Let us not become like the Pharisees who were more concerned about the letter of the law rather than its spirit. 



We are in March, Woman’s History Month.  I decided to write a review of the book, “First Generations Women in Colonial America,” by CUNY professor Carol Berkin.

Women are considered equal in today’s America, but that was not always the case. During Colonial times, women were considered the property of their husbands. They did not have many opportunities to live as men did. Carol Berkin’s book, “First Generations WOMEN in COLONIAL AMERICA” offers some insight on the lives women lived during colonial times.

Berkin attempts to present to readers the lives of women in colonial times from a feminist perspective. She uses archives, historical documents, diaries, court records, letters, wills, property titles and the like as sources for her work. With these, she puts together a perspective about particular women in their distinct region and time periods and uses the sources to paint a picture of their lives.

The book in a sense serves as a supplement to history topics discussed in history classes.  History courses often offers general details on events while this book gives a more personal look at the history by detailing the lives of several women and how they lived in their respective time and place. The book’s chapters primarily begin by giving a look at the life of a particular woman.

Mary Cole of Maryland is mentioned first. She is a woman living in Maryland in a time where woman had little rights. Women at the time had to basically marry in order to be considered for any social position or wealth. At the death of a husband, women were often left abandoned without anything. They could not inherit their husband’s wealth or property unless a will or instruction was made indicating this transfer. Many times wealth and property were left to widows with some conditions. Some of the conditions called for the possession of lands and other businesses to remain within the family and not passed along to other men a widow might marry. Many times land and wealth were left solely so the widow can care for any children the couple may have had.

The next chapter starts with Hannah Duston of New England. She lives in the time of the “Puritan experiment.” This is when members of the Puritan sect settled in New England and started colonies that were based on fundamentalist interpretations of the Bible. Just like with women in Maryland, women in New England had similar limitations in regards to social status, rights and possession.

Women were not allowed to have much of a say in Puritan religious gatherings, but in a sense did control the leaders. Berkins suggests that gossip and reputation were often used to control the leaders of the town. Being that Puritans were expected to be “pure,” they were very meticulous of their reputation. Some used this to their advantage. The Witch Trials of Salem are an example.

Women of a particular social class and wealth accused others of a different social and wealth class of witchcraft. Duston was seen as a hero after with the help of others, killed her Indian captives and brought back their scalps as a sign of victory.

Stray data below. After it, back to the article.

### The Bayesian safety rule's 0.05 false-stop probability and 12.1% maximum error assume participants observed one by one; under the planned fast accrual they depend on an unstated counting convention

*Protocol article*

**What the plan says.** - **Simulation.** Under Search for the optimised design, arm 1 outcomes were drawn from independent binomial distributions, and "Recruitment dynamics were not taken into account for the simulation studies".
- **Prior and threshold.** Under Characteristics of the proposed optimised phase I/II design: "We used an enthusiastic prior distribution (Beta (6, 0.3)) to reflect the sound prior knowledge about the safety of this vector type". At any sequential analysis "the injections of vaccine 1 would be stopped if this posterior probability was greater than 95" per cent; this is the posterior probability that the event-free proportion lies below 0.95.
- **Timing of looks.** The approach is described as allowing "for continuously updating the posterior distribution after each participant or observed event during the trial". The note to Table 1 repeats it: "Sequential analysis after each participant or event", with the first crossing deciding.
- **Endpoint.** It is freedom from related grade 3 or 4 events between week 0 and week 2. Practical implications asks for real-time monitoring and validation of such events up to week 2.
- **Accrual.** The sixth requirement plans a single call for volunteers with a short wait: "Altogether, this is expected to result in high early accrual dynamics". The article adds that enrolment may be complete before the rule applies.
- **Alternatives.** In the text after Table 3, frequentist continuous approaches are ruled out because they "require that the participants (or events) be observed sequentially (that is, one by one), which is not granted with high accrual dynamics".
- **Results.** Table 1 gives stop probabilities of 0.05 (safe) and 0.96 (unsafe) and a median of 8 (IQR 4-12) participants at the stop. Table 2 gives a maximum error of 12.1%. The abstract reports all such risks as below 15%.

Wetamo of New England is the next woman mentioned. She is of the Wampanoag people and has a prominent leadership role among them. She struggles for her people in a time where suspicion and friction exist among settlers and Natives. Berkin gives a little background on Wetamo and then on the comparisons and contrasts between how the Natives saw love, marriage, family, sex and other facets of society. The settlers valued marriage, while the Natives had premarital relationships. Marriage was a concept they really did not expound upon in their culture. This is where settlers attempted to convert the Natives in order to assimilate them into their understanding of marriage, sex and so on.

Other women mentioned are, Margaret Hardenbroeck of New Amsterdam, Mary Johnson who came aboard the ships Margarett and John in 1622 to Chesapeake, Eliza Lucas of South Carolina and Grace Growden who lived during the Revolution period. These women all shared similar experiences. They had to struggle to make it for themselves in a time where the male was the prominent figure and provider. Color did not matter much. All of the women are European except Wetamo who was a Native American and Mary Johnson who was a Black slave. Despite the color difference, each faced the same hardships being that they are women.

I enjoyed the book. As I wrote in the first paragraph, it gives a personal detailed account of the lives of important women in American history. More personal details are given about the lives of women which is hard to do in a history course. Events and dates are fine to learn, but this book actually gives accounts of real people and how they lived, thought and functioned in Colonial times. It puts a “face” on history. The book puts into perspective the reality of the time and how women in particular were treated and how they were seen compared to men. 

If you are a history enthusiast or feminist looking to learn more about woman’s history in early America, then this book is for you. It is well researched and a good read. 


Today the SCOTUS (Supreme Court of The United States) is hearing the case for and against so-called “gay marriage.”  This is an important issue in American and in human society as a whole. 

The undoing of society can take place with much ease and with the “blessing” of the court.  It is a scary moment indeed. 

The family is the cell of society.  Without the family, society will collapse.  Families have changed throughout time do to different circumstances; however, the natural core family unit is that of mother, father and child.  A father is of course the male and the mother is the female. 

I have to make this clear because in today’s world, errors such as “gender theory” attempt to erase gender in the human species.  We somehow “decide” whether we are male or female despite having the genotype dictating sex via the chromosomes XX and XY.  XX for female and XY for male. Some might mention other variations and claim that “male” and “female” are not the only genders; however, they forget to mention that these are genetic abnormalities.  

History shows that societies that have accommodated homosexuality did not last long.    

I will update this post as more information comes though.